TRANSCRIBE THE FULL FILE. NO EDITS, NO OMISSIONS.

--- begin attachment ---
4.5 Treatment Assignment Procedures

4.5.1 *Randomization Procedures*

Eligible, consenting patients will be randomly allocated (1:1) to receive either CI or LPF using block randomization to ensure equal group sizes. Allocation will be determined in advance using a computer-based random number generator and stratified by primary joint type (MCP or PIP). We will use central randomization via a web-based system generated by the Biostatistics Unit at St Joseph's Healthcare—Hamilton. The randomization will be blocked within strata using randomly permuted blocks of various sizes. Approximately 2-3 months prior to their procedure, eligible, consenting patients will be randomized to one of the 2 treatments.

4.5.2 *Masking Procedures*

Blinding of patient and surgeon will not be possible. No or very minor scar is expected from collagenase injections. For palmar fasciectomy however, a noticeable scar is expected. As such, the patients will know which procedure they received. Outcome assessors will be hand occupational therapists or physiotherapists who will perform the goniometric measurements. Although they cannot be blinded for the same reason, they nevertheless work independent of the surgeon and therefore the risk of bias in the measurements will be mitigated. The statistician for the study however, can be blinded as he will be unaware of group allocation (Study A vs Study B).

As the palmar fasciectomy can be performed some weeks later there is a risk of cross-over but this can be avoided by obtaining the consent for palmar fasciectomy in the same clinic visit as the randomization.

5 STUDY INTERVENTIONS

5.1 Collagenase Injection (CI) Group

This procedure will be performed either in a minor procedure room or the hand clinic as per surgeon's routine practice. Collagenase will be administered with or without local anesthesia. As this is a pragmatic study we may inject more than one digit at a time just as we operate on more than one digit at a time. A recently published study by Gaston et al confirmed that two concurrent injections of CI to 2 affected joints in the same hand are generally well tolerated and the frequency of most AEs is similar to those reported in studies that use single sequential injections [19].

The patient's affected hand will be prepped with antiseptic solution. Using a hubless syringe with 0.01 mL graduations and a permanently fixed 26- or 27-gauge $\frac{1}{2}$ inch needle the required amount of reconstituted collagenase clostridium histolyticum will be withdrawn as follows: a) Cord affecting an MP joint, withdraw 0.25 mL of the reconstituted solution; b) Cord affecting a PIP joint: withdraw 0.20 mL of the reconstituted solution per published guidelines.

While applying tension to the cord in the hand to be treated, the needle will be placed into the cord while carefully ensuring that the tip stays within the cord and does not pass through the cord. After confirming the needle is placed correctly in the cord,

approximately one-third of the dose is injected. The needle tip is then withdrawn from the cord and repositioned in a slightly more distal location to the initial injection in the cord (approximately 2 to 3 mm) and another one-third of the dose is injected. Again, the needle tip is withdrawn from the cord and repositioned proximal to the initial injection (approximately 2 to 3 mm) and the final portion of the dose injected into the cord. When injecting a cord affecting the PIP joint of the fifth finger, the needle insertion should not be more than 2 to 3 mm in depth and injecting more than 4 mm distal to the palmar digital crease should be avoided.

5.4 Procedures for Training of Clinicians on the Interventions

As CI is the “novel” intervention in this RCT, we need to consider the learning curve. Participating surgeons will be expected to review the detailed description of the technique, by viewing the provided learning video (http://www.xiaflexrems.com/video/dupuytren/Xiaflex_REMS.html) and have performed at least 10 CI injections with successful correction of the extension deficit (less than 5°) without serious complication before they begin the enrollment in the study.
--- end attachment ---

4.5 Treatment Assignment Procedures

4.5.1 *Randomization Procedures*

Eligible, consenting patients will be randomly allocated (1:1) to receive either CI or LPF using block randomization to ensure equal group sizes. Allocation will be determined in advance using a computer-based random number generator and stratified by primary joint type (MCP or PIP). We will use central randomization via a web-based system generated by the Biostatistics Unit at St Joseph's Healthcare—Hamilton. The randomization will be blocked within strata using randomly permuted blocks of various sizes. Approximately 2-3 months prior to their procedure, eligible, consenting patients will be randomized to one of the 2 treatments.

4.5.2 *Masking Procedures*

Blinding of patient and surgeon will not be possible. No or very minor scar is expected from collagenase injections. For palmar fasciectomy however, a noticeable scar is expected. As such, the patients will know which procedure they received. Outcome assessors will be hand occupational therapists or physiotherapists who will perform the goniometric measurements. Although they cannot be blinded for the same reason, they nevertheless work independent of the surgeon and therefore the risk of bias in the measurements will be mitigated. The statistician for the study however, can be blinded as he will be unaware of group allocation (Study A vs Study B).

As the palmar fasciectomy can be performed some weeks later there is a risk of cross-over but this can be avoided by obtaining the consent for palmar fasciectomy in the same clinic visit as the randomization.

5 STUDY INTERVENTIONS

5.1 Collagenase Injection (CI) Group

This procedure will be performed either in a minor procedure room or the hand clinic as per surgeon's routine practice. Collagenase will be administered with or without local anesthesia. As this is a pragmatic study we may inject more than one digit at a time just as we operate on more than one digit at a time. A recently published study by Gaston et al confirmed that two concurrent injections of CI to 2 affected joints in the same hand are generally well tolerated and the frequency of most AEs is similar to those reported in studies that use single sequential injections [19].

The patient's affected hand will be prepped with antiseptic solution. Using a hubless syringe with 0.01 mL graduations and a permanently fixed 26- or 27-gauge $\frac{1}{2}$ inch needle the required amount of reconstituted collagenase clostridium histolyticum will be withdrawn as follows: a) Cord affecting an MP joint, withdraw 0.25 mL of the reconstituted solution; b) Cord affecting a PIP joint: withdraw 0.20 mL of the reconstituted solution per published guidelines.

While applying tension to the cord in the hand to be treated, the needle will be placed into the cord while carefully ensuring that the tip stays within the cord and does not pass through the cord. After confirming the needle is placed correctly in the cord,

approximately one-third of the dose is injected. The needle tip is then withdrawn from the cord and repositioned in a slightly more distal location to the initial injection in the cord (approximately 2 to 3 mm) and another one-third of the dose is injected. Again, the needle tip is withdrawn from the cord and repositioned proximal to the initial injection (approximately 2 to 3 mm) and the final portion of the dose injected into the cord. When injecting a cord affecting the PIP joint of the fifth finger, the needle insertion should not be more than 2 to 3 mm in depth and injecting more than 4 mm distal to the palmar digital crease should be avoided.

5.4 Procedures for Training of Clinicians on the Interventions

As CI is the “novel” intervention in this RCT, we need to consider the learning curve. Participating surgeons will be expected to review the detailed description of the technique, by viewing the provided learning video (http://www.xiaflexrems.com/video/dupuytren/Xiaflex_REMS.html) and have performed at least 10 CI injections with successful correction of the extension deficit (less than 5°) without serious complication before they begin the enrollment in the study.